Why the lack of follow through? Because, according to preliminary desk talk, just as we predicted yesterday now that the Fed has reengaged the QEasing machine, the ECB will too have to intervene and ease on its own once again to push the EURUSD lower (as otherwise the internal devaluation for most European countries will be simply unbearable). Which means one thing: the time to drag the Spanish insolvency out of cryogenic sleep is coming, and if Rajoy still refuses to request a bailout, he will get some much needed assistance from Frankfurt to make up his mind, allowing the ECB to inject hundreds of billions into the market and in doing so to keep up with the Fed or else risk dropping too far behind in the global race to debase (with a footnote that in Europe, a drop in the currency always raises redenomination risk now and going forward).
Today is probably the first day in a while in which minute-by-minute rumors on the Fiscal Cliff will not be on the frontburner (with yet another late day rumor yesterday of an imminent deal turning out to be a dud, when it was reported that Obama's latest grand compromise was to lower his initial tax hike demand from $1.6 to $1.4 trillion, or still $600 billion more than last summer's negotiated number), with Ben Bernanke and QE4 taking center stage instead. By now it is a foregone conclusion that Ben will proceed with extending Twist as first predicted here, into an unsterilized bond buying operation, in effect confirming that there has been zero improvement in the economy, as another $1 trillion is about to be injected until the end of 2013, and more trillions after that. The good thing is that all pretense that the Fed cares about anything but the market is now gone. The bad thing is that the Fed will continue to take over the capital markets until it and the other central banks are the only traders remaining. The only question is whether the market, now well into massively overbought territory, will fizzle and snap back after Bernanke's news announcement, and will QE4EVA (as we believe QE3+1, aka QEternity-er, should be called) have been fully priced in by the time it was announced?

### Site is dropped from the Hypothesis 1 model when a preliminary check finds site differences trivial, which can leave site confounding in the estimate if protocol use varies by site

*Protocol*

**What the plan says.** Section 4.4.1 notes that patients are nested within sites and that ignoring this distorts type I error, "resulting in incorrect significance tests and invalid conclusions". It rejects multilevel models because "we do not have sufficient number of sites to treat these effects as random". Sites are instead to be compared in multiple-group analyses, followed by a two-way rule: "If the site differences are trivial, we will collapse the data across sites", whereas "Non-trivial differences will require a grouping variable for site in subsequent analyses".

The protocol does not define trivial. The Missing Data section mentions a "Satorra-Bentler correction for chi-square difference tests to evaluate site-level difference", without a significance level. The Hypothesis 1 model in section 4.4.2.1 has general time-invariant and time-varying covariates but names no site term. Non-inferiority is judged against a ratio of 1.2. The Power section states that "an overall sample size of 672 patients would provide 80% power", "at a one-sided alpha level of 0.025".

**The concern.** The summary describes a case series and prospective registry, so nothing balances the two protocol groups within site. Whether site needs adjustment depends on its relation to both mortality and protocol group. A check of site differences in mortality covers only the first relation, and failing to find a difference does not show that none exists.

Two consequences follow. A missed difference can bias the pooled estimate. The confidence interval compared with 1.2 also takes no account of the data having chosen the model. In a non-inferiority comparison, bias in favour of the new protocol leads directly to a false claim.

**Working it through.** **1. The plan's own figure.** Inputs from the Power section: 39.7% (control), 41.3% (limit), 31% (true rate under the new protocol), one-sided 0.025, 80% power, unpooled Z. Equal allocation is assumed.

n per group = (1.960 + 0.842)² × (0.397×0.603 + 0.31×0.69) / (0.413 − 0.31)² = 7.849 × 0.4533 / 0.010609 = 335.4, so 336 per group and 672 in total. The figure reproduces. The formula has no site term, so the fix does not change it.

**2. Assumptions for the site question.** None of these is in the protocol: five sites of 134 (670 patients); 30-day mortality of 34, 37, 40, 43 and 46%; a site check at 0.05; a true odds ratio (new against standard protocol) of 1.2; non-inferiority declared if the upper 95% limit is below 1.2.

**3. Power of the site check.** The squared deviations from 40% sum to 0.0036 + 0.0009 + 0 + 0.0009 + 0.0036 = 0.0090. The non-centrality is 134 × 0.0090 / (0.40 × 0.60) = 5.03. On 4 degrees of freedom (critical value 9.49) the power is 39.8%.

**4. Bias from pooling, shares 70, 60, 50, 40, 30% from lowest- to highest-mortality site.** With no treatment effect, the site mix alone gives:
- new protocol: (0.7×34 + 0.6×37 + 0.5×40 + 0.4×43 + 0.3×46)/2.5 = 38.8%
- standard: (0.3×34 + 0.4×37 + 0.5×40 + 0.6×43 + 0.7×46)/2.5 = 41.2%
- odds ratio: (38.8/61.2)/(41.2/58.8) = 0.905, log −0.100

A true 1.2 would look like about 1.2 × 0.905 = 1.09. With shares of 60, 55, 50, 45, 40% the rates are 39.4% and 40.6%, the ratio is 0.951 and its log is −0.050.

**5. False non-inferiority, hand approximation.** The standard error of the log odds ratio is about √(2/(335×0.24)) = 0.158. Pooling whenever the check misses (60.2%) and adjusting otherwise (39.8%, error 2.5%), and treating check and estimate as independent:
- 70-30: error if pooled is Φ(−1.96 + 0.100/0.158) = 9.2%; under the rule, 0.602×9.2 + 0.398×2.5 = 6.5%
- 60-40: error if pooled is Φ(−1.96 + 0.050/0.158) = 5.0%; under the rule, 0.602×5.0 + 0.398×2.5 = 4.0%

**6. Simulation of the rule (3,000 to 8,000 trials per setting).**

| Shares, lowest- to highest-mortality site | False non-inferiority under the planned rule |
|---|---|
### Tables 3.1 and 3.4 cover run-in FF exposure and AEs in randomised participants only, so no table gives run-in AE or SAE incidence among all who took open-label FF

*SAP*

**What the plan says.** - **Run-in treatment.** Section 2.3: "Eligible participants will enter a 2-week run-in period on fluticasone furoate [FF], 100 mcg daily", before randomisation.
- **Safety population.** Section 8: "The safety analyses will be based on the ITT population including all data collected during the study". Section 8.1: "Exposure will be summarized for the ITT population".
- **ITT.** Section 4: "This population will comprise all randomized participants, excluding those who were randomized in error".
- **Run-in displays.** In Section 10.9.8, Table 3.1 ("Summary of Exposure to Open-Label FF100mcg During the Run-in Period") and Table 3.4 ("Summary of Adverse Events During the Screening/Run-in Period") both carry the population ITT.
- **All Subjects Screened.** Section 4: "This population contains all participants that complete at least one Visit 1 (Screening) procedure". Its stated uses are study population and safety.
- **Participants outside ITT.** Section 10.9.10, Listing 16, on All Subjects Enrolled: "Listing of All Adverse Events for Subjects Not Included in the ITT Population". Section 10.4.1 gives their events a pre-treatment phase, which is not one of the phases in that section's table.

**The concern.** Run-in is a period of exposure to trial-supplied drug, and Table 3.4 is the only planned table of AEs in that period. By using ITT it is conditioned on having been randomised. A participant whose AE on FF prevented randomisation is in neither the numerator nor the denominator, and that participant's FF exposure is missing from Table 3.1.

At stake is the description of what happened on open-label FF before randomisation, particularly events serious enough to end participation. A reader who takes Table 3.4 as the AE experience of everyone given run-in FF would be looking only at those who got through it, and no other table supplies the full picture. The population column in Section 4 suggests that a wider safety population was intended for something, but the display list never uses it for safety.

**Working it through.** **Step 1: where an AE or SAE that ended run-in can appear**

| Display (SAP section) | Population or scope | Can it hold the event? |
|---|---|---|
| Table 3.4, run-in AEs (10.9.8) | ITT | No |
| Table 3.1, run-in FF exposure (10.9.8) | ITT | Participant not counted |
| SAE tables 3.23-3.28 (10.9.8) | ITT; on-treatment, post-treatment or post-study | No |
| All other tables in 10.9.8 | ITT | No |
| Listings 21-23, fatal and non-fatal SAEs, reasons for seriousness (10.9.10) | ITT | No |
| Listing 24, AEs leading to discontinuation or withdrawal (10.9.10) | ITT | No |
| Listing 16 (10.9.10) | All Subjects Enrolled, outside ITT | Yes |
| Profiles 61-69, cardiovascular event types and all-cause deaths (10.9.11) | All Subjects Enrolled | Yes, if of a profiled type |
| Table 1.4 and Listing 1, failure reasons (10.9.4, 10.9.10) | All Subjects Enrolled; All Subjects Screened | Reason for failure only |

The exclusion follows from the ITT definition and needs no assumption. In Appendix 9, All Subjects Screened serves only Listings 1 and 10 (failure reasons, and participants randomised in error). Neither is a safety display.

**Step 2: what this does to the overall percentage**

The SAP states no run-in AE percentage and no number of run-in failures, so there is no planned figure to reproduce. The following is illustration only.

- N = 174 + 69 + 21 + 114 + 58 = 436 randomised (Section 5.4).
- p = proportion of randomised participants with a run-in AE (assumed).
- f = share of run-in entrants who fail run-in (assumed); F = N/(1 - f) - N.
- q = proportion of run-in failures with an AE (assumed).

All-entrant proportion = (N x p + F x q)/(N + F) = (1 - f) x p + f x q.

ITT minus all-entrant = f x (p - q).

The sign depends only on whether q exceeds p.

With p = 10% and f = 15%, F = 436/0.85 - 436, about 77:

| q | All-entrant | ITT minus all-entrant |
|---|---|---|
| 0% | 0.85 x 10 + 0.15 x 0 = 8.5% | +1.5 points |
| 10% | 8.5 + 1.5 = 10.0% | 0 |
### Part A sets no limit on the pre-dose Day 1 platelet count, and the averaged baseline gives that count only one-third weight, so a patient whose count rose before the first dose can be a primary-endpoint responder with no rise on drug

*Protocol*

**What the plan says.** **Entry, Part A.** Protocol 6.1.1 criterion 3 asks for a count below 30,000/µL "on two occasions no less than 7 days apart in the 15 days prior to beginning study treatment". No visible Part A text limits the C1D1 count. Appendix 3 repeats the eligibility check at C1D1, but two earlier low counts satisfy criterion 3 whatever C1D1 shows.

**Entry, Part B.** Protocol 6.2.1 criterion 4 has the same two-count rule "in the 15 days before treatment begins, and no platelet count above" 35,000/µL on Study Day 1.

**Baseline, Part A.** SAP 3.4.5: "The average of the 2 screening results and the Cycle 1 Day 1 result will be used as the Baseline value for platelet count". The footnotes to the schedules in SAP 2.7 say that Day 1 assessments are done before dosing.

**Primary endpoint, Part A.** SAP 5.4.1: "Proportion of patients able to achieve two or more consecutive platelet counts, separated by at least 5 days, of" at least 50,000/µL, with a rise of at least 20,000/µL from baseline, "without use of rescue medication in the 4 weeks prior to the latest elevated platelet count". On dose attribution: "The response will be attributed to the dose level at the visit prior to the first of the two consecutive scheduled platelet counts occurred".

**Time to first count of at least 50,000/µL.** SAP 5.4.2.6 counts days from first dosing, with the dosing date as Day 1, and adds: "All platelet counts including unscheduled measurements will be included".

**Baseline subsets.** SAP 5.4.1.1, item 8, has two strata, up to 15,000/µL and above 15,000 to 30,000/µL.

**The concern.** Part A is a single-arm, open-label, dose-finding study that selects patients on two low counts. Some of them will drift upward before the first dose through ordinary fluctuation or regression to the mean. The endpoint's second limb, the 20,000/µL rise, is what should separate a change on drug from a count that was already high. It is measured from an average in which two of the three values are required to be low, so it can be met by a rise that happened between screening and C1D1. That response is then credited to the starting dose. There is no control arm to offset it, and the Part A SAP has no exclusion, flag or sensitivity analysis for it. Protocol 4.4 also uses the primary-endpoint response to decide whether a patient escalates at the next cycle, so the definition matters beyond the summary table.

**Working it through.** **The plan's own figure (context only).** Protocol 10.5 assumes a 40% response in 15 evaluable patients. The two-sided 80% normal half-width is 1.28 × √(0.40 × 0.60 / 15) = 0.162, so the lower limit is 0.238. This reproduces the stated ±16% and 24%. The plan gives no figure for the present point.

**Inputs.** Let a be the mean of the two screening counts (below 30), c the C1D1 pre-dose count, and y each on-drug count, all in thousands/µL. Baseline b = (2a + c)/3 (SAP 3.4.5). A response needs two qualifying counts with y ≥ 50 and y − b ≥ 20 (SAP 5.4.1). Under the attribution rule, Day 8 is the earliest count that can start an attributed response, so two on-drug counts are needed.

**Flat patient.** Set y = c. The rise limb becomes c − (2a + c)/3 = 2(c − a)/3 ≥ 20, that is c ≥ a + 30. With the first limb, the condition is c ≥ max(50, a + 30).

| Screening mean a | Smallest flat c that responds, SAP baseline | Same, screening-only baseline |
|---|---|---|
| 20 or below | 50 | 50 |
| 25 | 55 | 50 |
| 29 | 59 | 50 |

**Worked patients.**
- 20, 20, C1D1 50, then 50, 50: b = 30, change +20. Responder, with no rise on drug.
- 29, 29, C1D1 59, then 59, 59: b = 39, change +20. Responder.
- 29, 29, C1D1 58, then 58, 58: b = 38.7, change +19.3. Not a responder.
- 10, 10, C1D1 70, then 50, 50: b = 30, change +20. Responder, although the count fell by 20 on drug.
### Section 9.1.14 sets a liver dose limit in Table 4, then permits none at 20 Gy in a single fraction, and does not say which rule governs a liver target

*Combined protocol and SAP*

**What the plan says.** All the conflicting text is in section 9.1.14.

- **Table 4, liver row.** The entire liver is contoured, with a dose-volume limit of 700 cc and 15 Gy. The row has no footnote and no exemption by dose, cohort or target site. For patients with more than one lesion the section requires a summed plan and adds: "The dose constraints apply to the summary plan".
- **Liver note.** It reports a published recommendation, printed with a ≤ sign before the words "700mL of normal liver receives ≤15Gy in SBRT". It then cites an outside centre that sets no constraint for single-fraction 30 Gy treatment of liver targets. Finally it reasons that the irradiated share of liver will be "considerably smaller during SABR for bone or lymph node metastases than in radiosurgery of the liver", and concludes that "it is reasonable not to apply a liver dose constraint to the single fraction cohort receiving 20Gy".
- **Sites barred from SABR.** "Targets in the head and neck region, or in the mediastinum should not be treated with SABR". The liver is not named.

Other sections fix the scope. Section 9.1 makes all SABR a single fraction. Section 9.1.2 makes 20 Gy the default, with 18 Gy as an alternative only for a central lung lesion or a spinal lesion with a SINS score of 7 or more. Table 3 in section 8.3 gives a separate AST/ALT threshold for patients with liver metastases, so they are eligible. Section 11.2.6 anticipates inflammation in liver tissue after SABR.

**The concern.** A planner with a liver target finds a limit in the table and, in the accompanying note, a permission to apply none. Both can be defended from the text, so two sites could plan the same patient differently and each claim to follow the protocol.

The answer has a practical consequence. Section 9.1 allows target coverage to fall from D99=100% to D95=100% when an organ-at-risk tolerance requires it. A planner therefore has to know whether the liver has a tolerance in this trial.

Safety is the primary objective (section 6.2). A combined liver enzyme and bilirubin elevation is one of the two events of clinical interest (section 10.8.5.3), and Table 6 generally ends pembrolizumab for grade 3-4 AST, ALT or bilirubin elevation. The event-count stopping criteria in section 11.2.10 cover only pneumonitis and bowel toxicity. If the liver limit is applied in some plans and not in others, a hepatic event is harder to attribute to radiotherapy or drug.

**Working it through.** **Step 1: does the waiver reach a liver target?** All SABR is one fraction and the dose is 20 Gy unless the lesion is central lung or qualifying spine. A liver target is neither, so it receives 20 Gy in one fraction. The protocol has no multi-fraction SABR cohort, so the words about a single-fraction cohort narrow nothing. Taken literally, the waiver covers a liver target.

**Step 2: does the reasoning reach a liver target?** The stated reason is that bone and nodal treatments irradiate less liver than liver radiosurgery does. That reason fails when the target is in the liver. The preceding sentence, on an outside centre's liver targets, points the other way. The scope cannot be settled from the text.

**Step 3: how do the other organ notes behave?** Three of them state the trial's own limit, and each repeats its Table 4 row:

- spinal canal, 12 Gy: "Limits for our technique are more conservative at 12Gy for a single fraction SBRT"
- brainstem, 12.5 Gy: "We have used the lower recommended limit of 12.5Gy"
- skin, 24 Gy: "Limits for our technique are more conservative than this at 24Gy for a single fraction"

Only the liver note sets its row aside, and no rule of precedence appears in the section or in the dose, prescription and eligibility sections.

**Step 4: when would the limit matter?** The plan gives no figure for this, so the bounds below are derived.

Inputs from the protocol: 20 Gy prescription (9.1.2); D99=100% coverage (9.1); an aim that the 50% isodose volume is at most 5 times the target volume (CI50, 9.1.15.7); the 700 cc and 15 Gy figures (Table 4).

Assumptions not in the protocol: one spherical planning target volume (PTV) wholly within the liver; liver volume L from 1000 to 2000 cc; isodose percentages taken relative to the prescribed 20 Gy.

Reuters has disclosed the outcome of the Greek debt buyback, citing a Eurozone official, which while completed at €32 billion, has missed it hard goal by €450 million, and as a result the completely unbelievable Greek 2020 debt/GDP target will be 126.6% instead of 124%. Reuters also reports that the average price on the buyback was 33.5 cents on the euro. As a result of the higher price paid for the buyback, the outcome is that Greek debt/GDP will be reduced by 9.5%, or less than the 11% targeted. Earlier, it was also reported that with virtually all Greek banks having sold out of their Greek bond exposure, all Greek private debt is now in foreign hands. It is unclear how holdouts will be dealt with, and what, if any, rights they will have following the transaction. Finally, as to the 2020 debt/GDP target, one can only hope that the Greek GDP, which is a rather critical component of the debt/GDP calculation, will now rise in a straight diagonal line up and to the right as the Troika expects it to do. Sadly, it won't.